Mathematical Task Design
Tuesday 17 June 2014 View all posts
The people at the UK based NCETM who organise the Tuesday night #mathscpdchat on twitter asked for volunteers to steer the chat during the month of June. I have volunteerd for Tuesday 17th June 2014 and am steering the chat between 19.00 and 20.00 UK summer time and hope to see lots of people there. I must confess I am not a regular contributor to this chat primarily because the timing is awkward for me and my family. Anyway, I am looking forward to steering the chat on the topic of 'Good Mathematical task design' and thought I would write a short blog post to set the tone for the chat. So here goes...
Clearly there are so many important issues in teaching of which mathematics teaching is a considerbale subset. They are all interesting and they are all important. That said, I find that an increasing amount of my time moves towards the development of really good mathematical tasks. This is happening for a couple of reasons.
- It is unquestionably the part of my job that I enjoy the most and find the most rewarding all round
- On the occasions (note the missing frequency) when I am successful with developing a good task I find that many of the other afore mentioned teaching issues, have been addressed to a significant extent.
Subconciously, as I get older, I think I begin to play more on my strengths and look for more efficient paths. Good mathematical task design is so often the more efficient path. Ofcourse we are all different and thank goodness for that, so I am less making an argument and more telling a personal story. That said, I worry that with all the emphasis on the other issues, the quality of mathematical tasks may not be high enough up priority lists and I would argue that, in this case, we were collectively missing a trick. I find it an incredible and time consuming challenge to devise good tasks and feel strongly that there should be a heavy emphasis on this both during initial teacher training and continuing professional development. This is very much a part of the 'Teach a man to fish argument'.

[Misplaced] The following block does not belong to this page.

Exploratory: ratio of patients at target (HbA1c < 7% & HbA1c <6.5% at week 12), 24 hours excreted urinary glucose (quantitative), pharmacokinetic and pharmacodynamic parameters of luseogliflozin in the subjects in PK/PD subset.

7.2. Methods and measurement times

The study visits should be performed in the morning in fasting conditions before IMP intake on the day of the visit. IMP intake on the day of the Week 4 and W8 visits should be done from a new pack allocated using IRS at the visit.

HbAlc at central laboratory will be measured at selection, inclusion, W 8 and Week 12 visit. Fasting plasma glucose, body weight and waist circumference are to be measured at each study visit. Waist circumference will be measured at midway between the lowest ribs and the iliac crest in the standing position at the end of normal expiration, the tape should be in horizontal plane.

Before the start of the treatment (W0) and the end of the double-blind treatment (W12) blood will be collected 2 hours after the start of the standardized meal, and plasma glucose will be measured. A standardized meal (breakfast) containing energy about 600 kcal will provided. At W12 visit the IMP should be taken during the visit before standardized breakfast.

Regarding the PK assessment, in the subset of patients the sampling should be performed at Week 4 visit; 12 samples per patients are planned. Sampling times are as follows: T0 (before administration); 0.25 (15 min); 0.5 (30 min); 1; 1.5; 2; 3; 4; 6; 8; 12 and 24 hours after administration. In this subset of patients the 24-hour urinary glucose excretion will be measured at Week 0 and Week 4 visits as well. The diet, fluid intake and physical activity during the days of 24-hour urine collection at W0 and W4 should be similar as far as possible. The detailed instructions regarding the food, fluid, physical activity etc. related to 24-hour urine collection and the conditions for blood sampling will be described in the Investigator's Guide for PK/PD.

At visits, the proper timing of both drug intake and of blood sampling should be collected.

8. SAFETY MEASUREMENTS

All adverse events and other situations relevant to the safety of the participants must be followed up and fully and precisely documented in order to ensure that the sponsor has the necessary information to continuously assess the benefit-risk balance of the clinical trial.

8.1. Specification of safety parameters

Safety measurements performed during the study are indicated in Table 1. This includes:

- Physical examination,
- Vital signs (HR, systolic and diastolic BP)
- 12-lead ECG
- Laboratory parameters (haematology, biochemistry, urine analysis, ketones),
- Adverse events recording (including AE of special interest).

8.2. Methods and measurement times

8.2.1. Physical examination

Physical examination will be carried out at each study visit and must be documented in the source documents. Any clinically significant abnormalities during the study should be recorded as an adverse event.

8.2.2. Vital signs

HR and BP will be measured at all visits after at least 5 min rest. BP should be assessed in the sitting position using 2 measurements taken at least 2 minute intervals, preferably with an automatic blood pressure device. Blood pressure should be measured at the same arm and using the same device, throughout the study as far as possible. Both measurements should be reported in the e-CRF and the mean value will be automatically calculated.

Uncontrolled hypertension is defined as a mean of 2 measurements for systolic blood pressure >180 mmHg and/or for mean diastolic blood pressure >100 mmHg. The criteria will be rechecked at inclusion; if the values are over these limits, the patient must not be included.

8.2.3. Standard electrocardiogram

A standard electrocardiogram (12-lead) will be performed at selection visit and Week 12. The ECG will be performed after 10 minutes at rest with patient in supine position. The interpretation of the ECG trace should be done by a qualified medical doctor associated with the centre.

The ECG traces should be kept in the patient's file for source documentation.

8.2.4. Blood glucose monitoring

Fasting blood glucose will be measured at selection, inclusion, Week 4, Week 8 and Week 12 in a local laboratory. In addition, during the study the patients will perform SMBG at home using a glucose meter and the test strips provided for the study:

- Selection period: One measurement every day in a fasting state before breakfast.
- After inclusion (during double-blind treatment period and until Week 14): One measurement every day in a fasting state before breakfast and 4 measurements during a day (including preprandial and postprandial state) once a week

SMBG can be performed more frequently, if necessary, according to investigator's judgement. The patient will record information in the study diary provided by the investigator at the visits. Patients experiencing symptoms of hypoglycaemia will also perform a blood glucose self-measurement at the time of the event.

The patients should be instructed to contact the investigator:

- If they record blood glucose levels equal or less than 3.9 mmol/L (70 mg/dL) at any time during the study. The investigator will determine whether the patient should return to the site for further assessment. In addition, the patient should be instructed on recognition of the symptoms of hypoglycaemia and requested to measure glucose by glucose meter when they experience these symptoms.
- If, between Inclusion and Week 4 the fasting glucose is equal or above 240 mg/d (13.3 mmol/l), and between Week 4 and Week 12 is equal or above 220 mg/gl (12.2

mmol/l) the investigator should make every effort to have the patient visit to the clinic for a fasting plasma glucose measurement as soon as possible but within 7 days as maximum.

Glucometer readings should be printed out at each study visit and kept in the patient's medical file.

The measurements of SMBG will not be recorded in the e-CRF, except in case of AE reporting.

So the key questions I want to steer the chat with this evening are....
- What are the elements of good mathematical tasks?
- What are the implications for task design? What skills do we need?
- How do peole approach task design? Does it start with an objective or an inspiration?
- Can we share some examples and explain why we like them?
You can read more about how I see a good mathematical task here and my take on how they come about here. I recently published a post on my wbesite for teachers of IB Maths Studies about this issue called 'The Problem with Monty Hall' and of course, the whole idea behind this website that I write with my colleagues is based on rich and useful mathematical tasks.
I'll update this post with anything that comes out of the chat..... It has already been a useful exercise for me.